Can probiotics help weight loss?
Obesity is a growing global concern that costs national health services billions each year. Evidence has already shown that probiotic bacteria have many beneficial physiological effects, including nutrient assimilation and energy regulation, which has prompted scientists to begin research into a possible link between our microbiota and weight loss.
There have been a number of studies exploring the possibility of using probiotics and/or prebiotics to control obesity and weight management. Although current evidence is inconclusive in terms of suggesting a specific probiotic strain or type of prebiotic, this early research looks promising, and definitely encourages further studies to find out more!
Encouraging early probiotic studies
Healthcare professionals might be interested to learn that several scientific studies have investigated the link between probiotics and weight loss.
A small 2008 study1 actually found that rats given acidophilus showed weight loss compared to rats not given probiotics. Those given acidophilus showed increased levels of leptin, a protein found to decrease the appetite and increase the metabolism.
A further study in December 2012 2 by the Irish Agriculture and Food Development Authority with Cork University found that altering Lactobacillus probiotics in a certain way could lead to the production of molecules which reduce levels of fat tissue in the body. Levels of t10, c12 CLA (a molecule shown to shrink fat cells) in the body fat of mice fed this special Lactobacillus strain were four times greater than in the mice not fed this strain.
More recently, in 2015 a small study3 in mice found that the bacteria species Clostridium ramosum showed a strong association to weight gain and an increased risk of obesity. Lead researcher, Michael Blaut, and his team observed the effects of a C. ramosum on 3 groups of mice. Group 1 had a simplified human intestinal microbiota composition, including C. ramosum. Group 2 had the same microbiota, except it didn't include C. ramosum, and group 3 had a gut microbiota consisting solely of C. ramosum. All three groups were fed a high fat diet. The researchers noted that both groups that contained C ramosum bacteria gained significantly more weight that the group without.
Another mouse study in 20154, found that the E. coli Nissle 1917 also exhibited a potential benefit in weight management. Scientists observed that mice given E. coli Nissle 1917 had reduced appetites, lowered body fat and a lowered risk of developing diabetes, even when fed a high-fat diet.
Prebiotics may also help?
Other studies show that prebiotics such as FOS can increase levels of the satiety hormone, glucagon-like peptide (GLP-1), helping to reduce food intake and improving the blood lipid profile. For further information on prebiotics and weight loss, see the following article by Georges Mouton, internationally acclaimed Doctor of functional medicine: - The Uses of Prebiotics.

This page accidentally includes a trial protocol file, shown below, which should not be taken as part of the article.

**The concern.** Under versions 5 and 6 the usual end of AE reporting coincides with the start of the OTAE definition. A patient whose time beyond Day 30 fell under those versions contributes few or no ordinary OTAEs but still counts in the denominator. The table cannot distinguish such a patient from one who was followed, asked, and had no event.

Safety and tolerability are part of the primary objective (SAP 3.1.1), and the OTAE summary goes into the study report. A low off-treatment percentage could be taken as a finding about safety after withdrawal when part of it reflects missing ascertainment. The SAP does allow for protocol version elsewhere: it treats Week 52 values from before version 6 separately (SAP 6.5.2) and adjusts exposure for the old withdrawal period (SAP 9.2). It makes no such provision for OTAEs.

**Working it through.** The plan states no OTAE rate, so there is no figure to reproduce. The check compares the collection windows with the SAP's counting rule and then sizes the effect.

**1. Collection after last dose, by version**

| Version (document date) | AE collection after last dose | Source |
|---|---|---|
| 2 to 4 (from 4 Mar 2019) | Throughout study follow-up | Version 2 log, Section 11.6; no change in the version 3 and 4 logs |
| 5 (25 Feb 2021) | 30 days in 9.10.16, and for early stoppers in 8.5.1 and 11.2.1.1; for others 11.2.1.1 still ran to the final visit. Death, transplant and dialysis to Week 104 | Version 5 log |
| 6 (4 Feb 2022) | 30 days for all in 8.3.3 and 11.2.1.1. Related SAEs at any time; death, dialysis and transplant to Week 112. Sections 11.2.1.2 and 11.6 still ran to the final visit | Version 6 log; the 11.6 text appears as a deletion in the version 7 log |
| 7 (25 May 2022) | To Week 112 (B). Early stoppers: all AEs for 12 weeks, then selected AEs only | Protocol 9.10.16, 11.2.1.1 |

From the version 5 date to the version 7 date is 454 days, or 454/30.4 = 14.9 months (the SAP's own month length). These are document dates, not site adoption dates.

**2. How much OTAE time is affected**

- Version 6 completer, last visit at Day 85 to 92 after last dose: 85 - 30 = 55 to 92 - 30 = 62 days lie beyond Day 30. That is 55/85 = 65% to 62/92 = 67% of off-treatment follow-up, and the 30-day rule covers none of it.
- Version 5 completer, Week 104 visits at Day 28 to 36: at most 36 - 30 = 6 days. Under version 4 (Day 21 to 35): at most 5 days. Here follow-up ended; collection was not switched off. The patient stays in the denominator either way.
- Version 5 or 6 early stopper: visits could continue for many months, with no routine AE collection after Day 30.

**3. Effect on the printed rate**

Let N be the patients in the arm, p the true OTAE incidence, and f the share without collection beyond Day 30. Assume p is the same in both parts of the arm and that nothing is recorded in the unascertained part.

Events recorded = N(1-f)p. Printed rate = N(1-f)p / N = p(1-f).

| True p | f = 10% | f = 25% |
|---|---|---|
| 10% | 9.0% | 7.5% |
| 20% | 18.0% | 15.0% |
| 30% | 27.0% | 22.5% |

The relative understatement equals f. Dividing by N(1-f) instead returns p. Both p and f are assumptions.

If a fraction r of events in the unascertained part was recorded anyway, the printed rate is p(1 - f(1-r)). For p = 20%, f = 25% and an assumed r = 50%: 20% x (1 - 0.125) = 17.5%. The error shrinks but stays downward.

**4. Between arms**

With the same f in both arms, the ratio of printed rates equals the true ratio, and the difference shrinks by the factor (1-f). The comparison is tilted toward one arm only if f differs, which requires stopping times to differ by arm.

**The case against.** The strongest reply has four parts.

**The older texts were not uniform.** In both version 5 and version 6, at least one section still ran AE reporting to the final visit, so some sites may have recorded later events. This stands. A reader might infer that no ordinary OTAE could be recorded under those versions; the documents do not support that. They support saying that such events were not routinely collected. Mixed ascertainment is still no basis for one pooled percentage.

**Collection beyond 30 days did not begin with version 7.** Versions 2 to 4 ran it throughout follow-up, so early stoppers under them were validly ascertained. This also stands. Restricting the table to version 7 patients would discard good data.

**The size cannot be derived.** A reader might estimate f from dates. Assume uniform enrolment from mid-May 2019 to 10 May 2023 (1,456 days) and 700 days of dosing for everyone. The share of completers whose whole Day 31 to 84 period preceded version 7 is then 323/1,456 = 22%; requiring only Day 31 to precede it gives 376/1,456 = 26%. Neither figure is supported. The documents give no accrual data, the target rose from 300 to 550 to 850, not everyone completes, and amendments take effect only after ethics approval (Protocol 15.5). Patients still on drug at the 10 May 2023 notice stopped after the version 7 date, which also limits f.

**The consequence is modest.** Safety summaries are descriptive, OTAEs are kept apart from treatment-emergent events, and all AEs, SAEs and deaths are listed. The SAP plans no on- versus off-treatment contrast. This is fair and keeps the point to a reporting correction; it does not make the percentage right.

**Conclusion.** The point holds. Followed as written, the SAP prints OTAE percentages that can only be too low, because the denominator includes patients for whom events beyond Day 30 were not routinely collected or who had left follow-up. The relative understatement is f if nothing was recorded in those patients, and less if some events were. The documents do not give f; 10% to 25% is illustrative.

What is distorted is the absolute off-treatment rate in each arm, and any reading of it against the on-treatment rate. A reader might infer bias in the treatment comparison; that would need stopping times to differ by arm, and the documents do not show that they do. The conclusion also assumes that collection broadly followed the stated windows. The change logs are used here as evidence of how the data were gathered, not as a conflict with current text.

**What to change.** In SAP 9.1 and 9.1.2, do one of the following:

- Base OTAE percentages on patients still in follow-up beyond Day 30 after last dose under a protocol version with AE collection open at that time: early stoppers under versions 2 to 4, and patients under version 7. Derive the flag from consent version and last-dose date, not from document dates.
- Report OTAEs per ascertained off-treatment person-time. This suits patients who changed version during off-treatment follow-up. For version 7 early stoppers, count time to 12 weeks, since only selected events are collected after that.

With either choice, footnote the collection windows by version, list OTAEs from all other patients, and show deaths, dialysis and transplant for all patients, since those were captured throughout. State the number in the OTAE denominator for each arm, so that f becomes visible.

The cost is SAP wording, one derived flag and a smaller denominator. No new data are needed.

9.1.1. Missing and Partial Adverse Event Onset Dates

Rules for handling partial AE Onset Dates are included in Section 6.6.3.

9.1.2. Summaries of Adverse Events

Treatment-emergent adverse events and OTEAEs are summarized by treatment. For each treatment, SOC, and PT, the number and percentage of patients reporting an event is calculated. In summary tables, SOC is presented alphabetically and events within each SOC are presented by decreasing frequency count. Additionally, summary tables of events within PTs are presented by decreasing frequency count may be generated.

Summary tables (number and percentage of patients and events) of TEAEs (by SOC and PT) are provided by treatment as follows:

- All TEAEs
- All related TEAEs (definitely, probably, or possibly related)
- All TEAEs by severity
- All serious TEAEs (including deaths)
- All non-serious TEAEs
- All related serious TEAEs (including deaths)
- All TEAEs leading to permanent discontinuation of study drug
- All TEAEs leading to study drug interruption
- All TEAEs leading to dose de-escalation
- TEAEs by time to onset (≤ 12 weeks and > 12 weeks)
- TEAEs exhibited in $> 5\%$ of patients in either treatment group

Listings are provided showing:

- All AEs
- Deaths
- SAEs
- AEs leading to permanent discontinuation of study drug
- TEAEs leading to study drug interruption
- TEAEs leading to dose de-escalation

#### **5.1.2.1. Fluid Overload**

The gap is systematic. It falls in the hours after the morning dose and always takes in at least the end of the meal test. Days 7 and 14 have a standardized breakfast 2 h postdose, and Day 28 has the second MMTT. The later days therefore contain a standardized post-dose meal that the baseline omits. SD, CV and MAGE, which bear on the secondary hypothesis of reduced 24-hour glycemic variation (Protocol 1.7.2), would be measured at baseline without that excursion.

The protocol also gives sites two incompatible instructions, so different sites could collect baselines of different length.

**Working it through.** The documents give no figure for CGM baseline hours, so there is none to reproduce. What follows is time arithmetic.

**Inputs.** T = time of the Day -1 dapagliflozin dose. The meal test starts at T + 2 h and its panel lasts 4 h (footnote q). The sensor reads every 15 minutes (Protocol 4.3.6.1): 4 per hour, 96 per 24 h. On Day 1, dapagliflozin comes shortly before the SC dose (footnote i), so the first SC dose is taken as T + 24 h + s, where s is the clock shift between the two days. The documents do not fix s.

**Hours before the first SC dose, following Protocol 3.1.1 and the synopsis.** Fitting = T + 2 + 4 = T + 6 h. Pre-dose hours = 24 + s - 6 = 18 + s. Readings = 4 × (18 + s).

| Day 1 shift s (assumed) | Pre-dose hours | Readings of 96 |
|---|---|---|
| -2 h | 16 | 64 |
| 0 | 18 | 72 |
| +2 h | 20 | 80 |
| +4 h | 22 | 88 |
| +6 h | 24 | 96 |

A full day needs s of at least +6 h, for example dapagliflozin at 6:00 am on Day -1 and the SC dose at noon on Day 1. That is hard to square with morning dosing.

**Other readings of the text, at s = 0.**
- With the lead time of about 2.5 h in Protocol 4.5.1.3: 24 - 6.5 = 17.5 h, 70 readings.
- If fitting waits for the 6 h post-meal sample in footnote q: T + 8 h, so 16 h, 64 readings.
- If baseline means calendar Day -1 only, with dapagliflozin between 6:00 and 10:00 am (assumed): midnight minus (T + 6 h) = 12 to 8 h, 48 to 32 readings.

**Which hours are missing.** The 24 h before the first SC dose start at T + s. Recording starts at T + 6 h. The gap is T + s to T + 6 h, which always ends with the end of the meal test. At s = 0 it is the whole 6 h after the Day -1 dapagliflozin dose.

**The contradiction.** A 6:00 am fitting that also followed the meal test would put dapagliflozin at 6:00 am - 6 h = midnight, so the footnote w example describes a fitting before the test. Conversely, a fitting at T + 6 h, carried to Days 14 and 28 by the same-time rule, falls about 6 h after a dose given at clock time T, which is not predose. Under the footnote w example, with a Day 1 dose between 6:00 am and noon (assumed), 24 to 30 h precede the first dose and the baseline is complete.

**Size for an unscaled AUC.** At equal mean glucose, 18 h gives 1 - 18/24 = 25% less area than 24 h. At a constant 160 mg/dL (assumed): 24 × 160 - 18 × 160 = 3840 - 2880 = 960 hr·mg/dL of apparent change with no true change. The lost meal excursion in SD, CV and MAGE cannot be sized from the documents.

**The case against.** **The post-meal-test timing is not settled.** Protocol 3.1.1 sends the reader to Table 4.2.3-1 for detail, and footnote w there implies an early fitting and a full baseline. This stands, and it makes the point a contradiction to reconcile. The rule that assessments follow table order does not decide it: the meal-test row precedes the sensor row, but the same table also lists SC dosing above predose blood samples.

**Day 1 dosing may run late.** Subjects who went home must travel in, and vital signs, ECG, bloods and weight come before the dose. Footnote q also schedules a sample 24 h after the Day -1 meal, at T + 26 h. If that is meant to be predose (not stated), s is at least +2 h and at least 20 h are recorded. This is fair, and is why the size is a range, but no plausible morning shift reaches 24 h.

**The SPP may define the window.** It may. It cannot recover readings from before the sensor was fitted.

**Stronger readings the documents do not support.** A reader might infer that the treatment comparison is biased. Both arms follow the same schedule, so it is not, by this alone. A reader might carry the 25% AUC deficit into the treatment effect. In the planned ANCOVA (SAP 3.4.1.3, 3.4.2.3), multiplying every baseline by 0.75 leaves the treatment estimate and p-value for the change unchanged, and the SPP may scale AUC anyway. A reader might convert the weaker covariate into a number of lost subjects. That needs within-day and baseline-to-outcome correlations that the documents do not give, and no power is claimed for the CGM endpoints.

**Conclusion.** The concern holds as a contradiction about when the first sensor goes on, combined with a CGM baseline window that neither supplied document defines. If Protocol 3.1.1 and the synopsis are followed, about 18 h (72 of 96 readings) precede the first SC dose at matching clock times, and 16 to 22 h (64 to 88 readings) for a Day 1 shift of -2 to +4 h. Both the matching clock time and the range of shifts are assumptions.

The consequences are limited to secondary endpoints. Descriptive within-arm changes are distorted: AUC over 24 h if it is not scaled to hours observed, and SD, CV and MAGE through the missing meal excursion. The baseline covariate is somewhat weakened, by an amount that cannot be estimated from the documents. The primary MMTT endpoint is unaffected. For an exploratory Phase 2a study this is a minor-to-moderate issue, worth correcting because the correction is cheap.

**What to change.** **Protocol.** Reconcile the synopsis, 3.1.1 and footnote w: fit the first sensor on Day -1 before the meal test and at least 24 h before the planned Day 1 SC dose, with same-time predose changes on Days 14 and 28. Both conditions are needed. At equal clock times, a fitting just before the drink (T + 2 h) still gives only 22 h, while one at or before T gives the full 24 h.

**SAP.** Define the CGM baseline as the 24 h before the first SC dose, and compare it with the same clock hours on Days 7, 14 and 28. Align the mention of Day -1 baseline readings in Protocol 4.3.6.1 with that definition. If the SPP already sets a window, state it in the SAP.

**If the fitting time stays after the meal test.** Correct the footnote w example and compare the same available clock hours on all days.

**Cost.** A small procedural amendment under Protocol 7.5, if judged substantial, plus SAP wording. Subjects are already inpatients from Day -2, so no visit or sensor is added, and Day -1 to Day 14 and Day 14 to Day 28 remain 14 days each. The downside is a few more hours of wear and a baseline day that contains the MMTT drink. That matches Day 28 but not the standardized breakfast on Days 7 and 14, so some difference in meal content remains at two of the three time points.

Probiotics for bloating
Lactococcus lactis Rosell-1058 - this probiotic strain has been found to produce two specific enzymes (a-glucosidase and b-galactosidase) that help to digest troublesome foods such as starch and lactose, which can trigger bloating in those with a food intolerance5.
Bifidobacterium bifidum Rosell-71 - Bifidobacteria have been found to compete with methane producing bacteria which often causes bloating6. The B. bifidum Rosell-71 strain also helps promote healthy bowel movements, so food doesn't stagnate and ferment in the gut5.
Lactobacillus acidophilus Rosell-52 - this specific strain has been shown to reduce the negative effects of stress on the body, which often triggers bloating7.
Lactobacillus casei Rosell-215 - produces lactic acid, which decreases pH in the gut so bad bacteria & yeasts which cause bloating cannot overgrow5.
1. Sousa, R. et al. (2008) Effect of Lactobacillus acidophilus on supernatants on body weight and leptin expression in rats. BMC Complementary and Alternative Medicine. 8:5.
2. Clarke, S. et al. (2012) The gut microbiota and its relationship to diet and obesity. Gut microbes, 3:3, 186-202.
3. Blaut, M. et al. (2015) Dynamics of infant gut microbiota are influenced by delivery mode and gestational duration and are associated with subsequent adoposity. mBio. Published online ahead of print.
4. Findings presented at a meeting of the American Chemical Society, "Incorporations of therapeutic bacteria into the gut microbiome for treatment of obesity.
5. The effects of a fermented milk product containing Bifidobacterium lactis DN-173 010 on abdominal distension and gastrointestinal transit in irritable bowel syndrome with constipation. A.Agrawal, L.A. Houghton, J.Morris, S.Jakob, First published 17 September 2008
6. Institut Rosell, 2012, in vitro studies
7. Picard, et al. (2005) Review article: Bifidobacteria as proiotic agents - physiological effects and clinical benefits. Aliment. Pharmacol. Ther. 22(6): 495-512.
8. Messaoudi, et al. (2011) Assessment of psychotropic-like properties of a probiotic formulation (Lactobacillus helveticus R0052 and Bifidobacterium longum R0175) in rats and human subjects. The British Journal of Nutrition, 105(05):755-765.